The purchase of its former European subsidiary will allow Visa to better compete against Mastercard in Europe, says an analyst. Fred Katayama reports.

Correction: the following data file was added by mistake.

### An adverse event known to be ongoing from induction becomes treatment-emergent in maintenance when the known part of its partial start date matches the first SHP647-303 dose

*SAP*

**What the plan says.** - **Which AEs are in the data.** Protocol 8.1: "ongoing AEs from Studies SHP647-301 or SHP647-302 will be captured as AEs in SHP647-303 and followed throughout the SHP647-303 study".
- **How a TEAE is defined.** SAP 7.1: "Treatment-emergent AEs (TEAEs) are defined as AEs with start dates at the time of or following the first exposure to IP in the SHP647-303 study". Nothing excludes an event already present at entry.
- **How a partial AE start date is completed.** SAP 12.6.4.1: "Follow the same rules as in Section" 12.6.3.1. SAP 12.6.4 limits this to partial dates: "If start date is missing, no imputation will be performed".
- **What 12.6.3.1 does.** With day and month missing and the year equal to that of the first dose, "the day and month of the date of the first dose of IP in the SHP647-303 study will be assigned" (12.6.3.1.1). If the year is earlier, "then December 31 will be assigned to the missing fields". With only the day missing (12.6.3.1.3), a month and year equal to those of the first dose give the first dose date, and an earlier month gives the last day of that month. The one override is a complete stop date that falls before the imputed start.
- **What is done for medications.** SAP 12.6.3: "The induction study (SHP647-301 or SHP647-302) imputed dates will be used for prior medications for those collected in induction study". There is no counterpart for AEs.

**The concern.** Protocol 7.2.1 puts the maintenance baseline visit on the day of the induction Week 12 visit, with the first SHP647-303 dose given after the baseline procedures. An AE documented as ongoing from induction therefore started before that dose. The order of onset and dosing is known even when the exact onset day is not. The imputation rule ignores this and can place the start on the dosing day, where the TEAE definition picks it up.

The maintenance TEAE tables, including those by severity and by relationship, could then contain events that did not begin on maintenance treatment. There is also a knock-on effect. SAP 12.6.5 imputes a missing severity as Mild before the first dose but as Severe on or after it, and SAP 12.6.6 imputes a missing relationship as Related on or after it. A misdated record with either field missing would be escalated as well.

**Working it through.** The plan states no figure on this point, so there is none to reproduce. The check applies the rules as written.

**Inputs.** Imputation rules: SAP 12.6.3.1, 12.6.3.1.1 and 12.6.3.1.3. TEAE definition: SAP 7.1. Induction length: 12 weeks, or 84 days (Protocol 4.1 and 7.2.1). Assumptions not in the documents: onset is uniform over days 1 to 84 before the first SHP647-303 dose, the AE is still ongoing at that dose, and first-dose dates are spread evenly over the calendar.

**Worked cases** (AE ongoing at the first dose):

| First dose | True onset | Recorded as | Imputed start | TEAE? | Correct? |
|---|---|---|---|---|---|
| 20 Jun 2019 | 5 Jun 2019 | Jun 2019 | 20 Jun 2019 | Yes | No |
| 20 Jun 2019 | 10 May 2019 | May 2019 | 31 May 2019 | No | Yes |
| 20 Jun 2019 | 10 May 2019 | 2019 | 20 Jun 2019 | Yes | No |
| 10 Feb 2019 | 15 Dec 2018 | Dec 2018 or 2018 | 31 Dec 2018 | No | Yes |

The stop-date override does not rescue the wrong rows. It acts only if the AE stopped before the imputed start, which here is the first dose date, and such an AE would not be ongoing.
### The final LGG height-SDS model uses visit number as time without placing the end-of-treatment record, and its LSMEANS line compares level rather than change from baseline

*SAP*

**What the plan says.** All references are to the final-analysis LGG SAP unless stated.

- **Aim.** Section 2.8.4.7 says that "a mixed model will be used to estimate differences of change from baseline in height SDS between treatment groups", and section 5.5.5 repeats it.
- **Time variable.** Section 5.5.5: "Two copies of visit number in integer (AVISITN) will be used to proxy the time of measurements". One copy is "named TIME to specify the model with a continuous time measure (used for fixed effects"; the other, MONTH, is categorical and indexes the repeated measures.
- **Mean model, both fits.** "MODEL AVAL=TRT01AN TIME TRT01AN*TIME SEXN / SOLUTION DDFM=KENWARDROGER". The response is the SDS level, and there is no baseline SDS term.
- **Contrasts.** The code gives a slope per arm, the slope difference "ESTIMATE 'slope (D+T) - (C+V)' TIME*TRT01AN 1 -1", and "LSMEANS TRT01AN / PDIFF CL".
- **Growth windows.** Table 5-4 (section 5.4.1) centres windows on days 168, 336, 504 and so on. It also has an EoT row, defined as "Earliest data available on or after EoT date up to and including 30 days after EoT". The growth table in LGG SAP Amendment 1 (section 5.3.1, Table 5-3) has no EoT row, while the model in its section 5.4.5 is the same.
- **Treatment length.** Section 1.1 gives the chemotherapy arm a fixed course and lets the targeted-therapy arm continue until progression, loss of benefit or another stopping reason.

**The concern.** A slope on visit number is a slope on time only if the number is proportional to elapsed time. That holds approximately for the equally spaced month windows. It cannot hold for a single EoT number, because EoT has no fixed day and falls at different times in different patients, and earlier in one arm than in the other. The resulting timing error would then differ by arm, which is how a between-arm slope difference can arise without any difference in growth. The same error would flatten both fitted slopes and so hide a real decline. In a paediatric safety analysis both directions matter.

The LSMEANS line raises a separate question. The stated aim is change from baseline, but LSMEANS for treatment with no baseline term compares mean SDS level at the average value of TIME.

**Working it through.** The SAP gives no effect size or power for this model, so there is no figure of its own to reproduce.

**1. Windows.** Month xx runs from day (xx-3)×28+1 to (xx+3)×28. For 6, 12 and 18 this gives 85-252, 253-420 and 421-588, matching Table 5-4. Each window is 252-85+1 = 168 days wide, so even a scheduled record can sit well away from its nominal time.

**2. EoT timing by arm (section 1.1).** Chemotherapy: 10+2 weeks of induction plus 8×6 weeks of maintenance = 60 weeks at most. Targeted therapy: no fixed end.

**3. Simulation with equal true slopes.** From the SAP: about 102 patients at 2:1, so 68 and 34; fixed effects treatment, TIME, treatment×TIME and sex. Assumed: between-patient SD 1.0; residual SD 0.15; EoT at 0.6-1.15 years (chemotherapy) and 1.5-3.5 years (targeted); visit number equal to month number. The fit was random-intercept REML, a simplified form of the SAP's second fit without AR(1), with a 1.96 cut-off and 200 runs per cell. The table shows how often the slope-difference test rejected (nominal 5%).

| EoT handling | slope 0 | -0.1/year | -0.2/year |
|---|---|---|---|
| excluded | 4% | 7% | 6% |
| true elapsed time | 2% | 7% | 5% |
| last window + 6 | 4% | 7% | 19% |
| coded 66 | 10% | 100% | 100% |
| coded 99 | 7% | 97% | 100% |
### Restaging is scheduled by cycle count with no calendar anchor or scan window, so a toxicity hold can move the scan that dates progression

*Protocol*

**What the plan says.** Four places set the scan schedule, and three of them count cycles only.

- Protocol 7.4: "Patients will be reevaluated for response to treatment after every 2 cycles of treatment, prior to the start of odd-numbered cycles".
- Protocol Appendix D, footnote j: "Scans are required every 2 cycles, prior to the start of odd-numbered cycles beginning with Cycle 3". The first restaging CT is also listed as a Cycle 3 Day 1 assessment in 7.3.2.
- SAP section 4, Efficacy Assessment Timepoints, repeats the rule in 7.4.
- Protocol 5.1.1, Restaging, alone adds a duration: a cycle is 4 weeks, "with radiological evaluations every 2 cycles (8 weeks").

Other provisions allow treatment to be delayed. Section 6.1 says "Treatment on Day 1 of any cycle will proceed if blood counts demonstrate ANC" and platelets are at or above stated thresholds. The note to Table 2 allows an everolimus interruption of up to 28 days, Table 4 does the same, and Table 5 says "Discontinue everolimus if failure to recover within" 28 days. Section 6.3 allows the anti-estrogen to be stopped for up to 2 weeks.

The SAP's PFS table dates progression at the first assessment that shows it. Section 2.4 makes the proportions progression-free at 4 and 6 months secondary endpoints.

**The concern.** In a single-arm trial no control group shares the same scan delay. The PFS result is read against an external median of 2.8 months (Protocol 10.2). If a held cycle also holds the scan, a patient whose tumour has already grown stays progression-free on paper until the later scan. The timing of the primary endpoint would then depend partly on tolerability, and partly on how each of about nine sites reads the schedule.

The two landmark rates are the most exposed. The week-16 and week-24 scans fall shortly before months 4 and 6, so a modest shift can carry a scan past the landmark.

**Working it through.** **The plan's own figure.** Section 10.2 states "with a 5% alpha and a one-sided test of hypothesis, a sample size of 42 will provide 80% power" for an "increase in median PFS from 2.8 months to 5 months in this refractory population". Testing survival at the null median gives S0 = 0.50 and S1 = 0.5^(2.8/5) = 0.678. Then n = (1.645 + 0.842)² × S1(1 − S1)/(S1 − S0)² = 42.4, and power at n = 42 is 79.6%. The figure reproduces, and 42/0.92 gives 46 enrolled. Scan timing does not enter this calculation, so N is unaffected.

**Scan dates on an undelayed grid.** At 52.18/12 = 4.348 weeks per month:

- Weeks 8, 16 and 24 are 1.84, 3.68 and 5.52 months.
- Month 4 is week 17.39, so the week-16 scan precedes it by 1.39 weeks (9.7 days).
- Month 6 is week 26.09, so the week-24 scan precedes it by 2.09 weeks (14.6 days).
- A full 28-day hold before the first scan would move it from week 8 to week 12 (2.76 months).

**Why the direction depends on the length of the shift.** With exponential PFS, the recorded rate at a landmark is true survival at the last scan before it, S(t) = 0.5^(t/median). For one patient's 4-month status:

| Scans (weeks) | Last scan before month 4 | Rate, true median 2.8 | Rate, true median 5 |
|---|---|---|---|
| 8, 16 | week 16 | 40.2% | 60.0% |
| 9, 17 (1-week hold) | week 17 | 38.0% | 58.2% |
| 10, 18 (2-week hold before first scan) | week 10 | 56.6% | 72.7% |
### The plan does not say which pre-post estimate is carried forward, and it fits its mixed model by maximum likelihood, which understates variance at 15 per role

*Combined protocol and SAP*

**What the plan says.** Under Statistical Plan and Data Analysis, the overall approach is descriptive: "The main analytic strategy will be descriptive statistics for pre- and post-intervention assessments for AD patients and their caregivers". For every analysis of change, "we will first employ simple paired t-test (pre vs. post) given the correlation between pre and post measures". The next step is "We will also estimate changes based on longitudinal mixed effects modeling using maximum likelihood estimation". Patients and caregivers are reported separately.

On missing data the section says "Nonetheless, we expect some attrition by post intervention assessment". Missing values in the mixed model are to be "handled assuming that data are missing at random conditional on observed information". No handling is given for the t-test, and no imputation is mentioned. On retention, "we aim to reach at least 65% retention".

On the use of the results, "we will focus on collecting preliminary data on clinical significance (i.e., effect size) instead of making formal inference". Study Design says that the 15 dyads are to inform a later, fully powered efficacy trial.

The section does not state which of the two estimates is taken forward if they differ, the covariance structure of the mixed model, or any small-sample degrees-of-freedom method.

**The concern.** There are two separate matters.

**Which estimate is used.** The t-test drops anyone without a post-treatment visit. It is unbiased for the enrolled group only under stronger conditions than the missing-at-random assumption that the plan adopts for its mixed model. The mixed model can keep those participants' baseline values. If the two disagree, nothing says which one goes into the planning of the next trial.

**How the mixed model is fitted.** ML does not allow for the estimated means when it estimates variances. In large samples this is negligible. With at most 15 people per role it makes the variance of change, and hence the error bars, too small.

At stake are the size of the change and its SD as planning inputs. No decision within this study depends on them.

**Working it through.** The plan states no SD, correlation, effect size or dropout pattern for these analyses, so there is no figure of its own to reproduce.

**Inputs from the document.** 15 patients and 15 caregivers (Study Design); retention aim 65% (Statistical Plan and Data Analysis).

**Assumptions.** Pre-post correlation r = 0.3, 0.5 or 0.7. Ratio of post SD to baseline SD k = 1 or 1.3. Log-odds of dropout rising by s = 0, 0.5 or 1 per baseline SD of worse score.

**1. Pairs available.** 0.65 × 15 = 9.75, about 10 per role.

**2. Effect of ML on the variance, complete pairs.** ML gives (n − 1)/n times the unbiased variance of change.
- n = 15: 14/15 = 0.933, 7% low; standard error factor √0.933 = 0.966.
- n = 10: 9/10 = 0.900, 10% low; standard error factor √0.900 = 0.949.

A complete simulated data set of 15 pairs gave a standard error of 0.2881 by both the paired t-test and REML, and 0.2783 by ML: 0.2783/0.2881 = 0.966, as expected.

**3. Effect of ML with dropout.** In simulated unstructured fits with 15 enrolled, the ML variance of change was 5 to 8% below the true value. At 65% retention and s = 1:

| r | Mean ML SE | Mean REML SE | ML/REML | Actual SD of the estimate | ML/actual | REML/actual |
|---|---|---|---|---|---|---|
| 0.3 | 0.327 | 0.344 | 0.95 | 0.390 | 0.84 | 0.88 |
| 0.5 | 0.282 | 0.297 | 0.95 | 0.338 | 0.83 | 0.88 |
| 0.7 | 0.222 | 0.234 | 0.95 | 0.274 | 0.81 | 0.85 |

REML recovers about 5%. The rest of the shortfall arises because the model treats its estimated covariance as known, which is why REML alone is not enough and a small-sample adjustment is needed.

Visa everywhere will now be under one umbrella. The world's largest credit and debt card company is buying its former subsidiary, Visa Europe, for about $23 billion. Visa Europe is a cooperative of European banks that remained a separate unit when Visa in the U.S. got its other units around the world to merge to form Visa Inc in 2007. Visa's revenue is eight times bigger than that of Visa Europe. The acquisition puts Visa in a stronger position to take on Mastercard in Europe. Wedbush analyst Gil Luria thinks it's a very good move, saying "Visa Europe hasn't competed very well with Mastercard, which has done very well in Europe. For doing global initiatives and marketing, it's much better to have one global entity." Luria said Visa is paying much more than expected, so the deal won't add to earnings until 2017. Visa shares, which have vastly outperformed Mastercard over the last 12 months, falling in early trading. Separately, Visa announced its quarterly profit soared, and revenue rose despite the stronger dollar. The company, which recently hiked its dividend, said it'll also buy back more shares.